How to Get a Better Rate for Your Business Loan

How to Get a Better Rate for Your Business Loan

Thinking about starting a business and need some capital to get things going? You are not alone. Financial roadblocks are a major problem for people with great ideas and no resources to bring them to life. Rather than sit on your hands and wonder when you’ll win the lottery, consider certain negotiation techniques to get a better rate for a business loan and make your dreams a reality.

Start your financial search by looking outside your existing bank. While it might seem logical to bank with a branch you are familiar with, you might be able to get a better loan rate by taking your business somewhere else. Banks are desperate for long-term clients and if they think they can make money from your lending, they are more apt to offer you funds. This works to your advantage. You can also shop around for rates. Even a fraction of a percentage point on a business loan can provide a much-needed cushion for you as you get started, and some financial lending institutions might also consider deferring payments for a few months to help you curb the cost of startup.

Keep in mind, the bigger banks are not always in a position to do such lending. You might be surprised to find that smaller, private banks are more open to negotiating terms. Bigger banks get their rates from the long arm of the lending law, while smaller banks, including community credit unions and micro-lending establishments are more likely to offer you terms that you can live with and that won’t leave you feeling high and dry when the payments come due.

Read:- Know-how of getting a bank loan for Startup Business

Another way to approach getting a better rate on your business loan is to be willing to put up some capital yourself. If you are able, a little cash can go a long way in slashing loan rates and providing you with more wiggle room in your ask. If you’ve received any capital investment, consider leveraging those funds to build your case at the local bank. After all, if your business idea is worth investing in, you might find the banks are little more open to doing business with you.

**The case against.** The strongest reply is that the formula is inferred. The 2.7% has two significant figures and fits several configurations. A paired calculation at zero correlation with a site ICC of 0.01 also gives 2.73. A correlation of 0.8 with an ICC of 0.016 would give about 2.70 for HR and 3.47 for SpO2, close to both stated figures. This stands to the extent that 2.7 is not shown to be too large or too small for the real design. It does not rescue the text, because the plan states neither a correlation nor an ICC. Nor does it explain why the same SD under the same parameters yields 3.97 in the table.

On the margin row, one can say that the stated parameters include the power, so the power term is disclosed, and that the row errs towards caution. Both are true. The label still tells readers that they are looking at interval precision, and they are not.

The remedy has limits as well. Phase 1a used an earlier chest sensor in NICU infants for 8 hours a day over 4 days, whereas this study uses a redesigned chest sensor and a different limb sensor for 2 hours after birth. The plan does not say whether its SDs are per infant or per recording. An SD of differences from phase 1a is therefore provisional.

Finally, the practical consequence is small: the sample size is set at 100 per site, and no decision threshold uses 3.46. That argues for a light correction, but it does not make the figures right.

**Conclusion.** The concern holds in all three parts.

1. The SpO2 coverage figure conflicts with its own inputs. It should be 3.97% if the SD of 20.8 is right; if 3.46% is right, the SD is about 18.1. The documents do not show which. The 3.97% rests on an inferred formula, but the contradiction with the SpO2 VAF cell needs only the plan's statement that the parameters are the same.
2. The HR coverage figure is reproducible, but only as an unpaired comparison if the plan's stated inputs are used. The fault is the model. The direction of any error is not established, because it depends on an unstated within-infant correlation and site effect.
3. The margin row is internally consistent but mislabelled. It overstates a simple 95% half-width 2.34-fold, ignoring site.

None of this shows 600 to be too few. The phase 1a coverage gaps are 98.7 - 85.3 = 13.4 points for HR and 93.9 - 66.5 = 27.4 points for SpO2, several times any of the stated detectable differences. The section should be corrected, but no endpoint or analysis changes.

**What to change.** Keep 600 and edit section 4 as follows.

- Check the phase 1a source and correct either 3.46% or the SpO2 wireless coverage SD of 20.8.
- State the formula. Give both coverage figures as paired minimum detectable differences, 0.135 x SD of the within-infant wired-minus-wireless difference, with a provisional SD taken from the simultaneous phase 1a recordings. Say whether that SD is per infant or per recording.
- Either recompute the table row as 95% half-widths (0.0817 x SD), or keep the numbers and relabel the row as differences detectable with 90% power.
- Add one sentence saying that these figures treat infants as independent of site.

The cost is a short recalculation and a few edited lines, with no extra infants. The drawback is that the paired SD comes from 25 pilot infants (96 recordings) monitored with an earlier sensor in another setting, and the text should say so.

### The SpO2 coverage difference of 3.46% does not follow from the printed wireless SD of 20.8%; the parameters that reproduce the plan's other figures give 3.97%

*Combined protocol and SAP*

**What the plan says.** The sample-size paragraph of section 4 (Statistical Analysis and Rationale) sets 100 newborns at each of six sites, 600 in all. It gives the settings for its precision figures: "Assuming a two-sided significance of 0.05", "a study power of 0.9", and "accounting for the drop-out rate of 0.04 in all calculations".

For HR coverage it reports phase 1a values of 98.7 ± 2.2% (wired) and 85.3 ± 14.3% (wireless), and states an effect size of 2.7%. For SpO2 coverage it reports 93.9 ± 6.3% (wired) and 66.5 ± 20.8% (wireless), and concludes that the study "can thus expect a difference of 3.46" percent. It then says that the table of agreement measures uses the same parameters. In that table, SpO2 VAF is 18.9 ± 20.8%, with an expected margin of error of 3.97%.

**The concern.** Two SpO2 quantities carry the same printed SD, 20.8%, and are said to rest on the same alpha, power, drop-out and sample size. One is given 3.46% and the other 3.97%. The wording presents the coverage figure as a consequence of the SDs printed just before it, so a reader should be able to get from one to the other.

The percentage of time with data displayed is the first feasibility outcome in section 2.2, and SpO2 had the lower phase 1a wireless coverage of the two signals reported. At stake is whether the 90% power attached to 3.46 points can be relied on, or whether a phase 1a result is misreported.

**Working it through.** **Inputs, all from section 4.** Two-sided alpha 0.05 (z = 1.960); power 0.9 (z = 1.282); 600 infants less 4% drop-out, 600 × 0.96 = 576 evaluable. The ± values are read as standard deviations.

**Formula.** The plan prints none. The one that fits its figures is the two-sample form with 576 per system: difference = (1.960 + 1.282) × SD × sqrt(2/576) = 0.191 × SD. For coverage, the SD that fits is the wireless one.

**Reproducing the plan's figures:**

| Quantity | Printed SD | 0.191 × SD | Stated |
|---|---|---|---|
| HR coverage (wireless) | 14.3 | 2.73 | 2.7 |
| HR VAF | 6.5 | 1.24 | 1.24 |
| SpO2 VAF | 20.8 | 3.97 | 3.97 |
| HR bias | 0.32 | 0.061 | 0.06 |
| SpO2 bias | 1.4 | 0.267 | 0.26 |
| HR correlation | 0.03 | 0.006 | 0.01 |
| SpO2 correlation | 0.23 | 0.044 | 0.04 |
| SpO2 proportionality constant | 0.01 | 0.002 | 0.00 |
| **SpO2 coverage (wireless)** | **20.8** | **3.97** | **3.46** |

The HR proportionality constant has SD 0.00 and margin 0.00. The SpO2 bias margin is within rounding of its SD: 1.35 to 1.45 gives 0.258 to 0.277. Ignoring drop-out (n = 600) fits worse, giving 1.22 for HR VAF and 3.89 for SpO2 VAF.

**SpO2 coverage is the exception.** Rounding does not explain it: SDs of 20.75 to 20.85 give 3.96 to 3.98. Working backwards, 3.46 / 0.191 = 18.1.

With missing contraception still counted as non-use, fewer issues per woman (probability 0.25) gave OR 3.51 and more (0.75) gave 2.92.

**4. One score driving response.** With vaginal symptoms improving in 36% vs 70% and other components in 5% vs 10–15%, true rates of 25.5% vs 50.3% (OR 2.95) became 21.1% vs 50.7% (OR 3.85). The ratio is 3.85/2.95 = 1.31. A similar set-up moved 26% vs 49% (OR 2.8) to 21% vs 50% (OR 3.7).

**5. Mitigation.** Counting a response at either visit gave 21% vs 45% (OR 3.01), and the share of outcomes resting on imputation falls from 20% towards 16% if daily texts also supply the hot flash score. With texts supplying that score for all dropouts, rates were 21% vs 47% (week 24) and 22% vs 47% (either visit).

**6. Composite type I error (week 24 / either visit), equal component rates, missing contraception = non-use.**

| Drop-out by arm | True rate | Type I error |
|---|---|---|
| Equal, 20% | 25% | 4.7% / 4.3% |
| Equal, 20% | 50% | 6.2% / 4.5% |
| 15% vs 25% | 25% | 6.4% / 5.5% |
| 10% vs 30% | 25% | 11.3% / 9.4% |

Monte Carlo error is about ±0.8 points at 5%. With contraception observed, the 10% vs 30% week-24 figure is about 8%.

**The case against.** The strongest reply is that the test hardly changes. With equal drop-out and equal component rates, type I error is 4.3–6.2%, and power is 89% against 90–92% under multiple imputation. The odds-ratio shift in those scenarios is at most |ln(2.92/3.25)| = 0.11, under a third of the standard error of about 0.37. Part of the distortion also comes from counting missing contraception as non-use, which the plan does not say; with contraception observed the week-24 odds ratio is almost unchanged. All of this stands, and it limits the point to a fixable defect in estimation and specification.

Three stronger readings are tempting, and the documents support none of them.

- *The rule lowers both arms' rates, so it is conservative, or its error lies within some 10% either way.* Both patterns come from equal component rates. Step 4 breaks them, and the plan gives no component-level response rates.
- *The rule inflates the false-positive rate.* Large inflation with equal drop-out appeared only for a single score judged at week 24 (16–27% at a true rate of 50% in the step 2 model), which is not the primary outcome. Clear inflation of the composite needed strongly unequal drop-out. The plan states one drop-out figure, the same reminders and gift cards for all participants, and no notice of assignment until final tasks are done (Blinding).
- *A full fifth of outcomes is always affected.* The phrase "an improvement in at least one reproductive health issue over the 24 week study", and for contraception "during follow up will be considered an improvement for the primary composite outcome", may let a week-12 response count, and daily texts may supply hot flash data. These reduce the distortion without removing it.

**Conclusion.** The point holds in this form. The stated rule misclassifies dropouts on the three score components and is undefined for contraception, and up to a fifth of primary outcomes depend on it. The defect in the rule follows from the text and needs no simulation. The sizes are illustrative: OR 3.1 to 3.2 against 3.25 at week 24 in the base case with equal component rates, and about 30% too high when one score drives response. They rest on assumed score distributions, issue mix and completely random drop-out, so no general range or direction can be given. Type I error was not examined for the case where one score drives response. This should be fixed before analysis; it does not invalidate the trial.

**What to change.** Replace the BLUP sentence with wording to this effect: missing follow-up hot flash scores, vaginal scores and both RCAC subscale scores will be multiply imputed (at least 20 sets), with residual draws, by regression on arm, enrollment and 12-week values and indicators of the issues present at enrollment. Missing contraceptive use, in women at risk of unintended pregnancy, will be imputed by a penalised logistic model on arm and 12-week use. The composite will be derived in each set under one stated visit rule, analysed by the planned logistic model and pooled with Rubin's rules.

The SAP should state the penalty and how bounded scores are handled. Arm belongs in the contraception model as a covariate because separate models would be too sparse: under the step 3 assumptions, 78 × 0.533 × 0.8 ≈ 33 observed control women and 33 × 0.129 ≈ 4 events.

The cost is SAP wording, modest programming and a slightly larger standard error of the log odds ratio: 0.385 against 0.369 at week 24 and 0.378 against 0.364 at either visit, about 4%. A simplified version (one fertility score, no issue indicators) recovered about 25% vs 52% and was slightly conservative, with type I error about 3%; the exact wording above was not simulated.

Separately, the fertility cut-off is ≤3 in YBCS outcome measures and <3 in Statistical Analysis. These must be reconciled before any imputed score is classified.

If you have no money and no credit, you might be able to get a better loan rate by having cosigner. A cosigner is someone who offers up guarantee that you’ll make good on your loan payments. Typically, a cosigner is someone with a steady job or a certain level of demonstrated wealth. Another business owner who is just starting out is not the ideal cosigner. Most business owners, or aspiring business owners turn to their family members for help in this area, but you could also turn to businesses that might benefit from your new idea, or ask for investment for shares, rather than a loan, per se.

If you are a homeowner or have any equity in your home, consider taking out a non-business loan, such as borrowing against the equity in your home, to get the funds you need. While this is risky for some people, it might be the only way to get the cash you need, so consider it carefully. What’s more, this is a great way to get capital startup costs that you can use against a loan application that doesn’t require you to give up shares in your company or look for outside investment. Business owners are not risk averse, so this one might seem more comfortable to you than reaching out to family to ask them to bet on you.

Other ways to reduce the rate you qualify for on your business loan is to have great credit. Good credit can get you so far, but great credit that you can apply to your business is often necessary. If you are registering your business as a proprietorship, this method will be more effective than if you are setting up a corporation that has not credit history and is not legally tired to you as the owner. Speaking to your lawyer or financial advisor might be able to shed some light on options for registering your business to make the most of your banking options.

Read:- Crowdfunding or A Small-Business Loan: What’s Best For Your Company?

Speaking of financial advice, if you have personal funds that you have been saving for retirement, consider tapping into that account and using some – or all – of the funds to get a down payment on a loan for a building, infrastructure, or hiring. It’s not ideal, but it does keep you out of the doghouse when it comes to loans. Again, it might be a good idea to speak to your financial advisor about the benefits and risks of using personal savings to fund your business. It might be cheaper to just take a higher interest rate on a business loan than it is to pay a high fee for withdrawing retirement funds. But the option is there.

Finally, consider bringing on a partner who will own a portion of the business with you and who can put up some operating capital to get you started. Two names on a loan application are stronger than one, but keep in mind that your business partner might have terrible credit, which puts all the burden back on you. Because everyone’s financial situation is different, and because each bank doesn’t always offer the same products, you might want to shop around on both interest rates and business partners, if applicable. Pay attention to terms, length of contract, and payment schedules and be sure that you can pay the loan, or the interest payments at least, for the time being. Know what you are getting into ahead of time and you won’t get caught wondering where all your money went and why you are left with a big bill each month because it happens more than people would like to admit.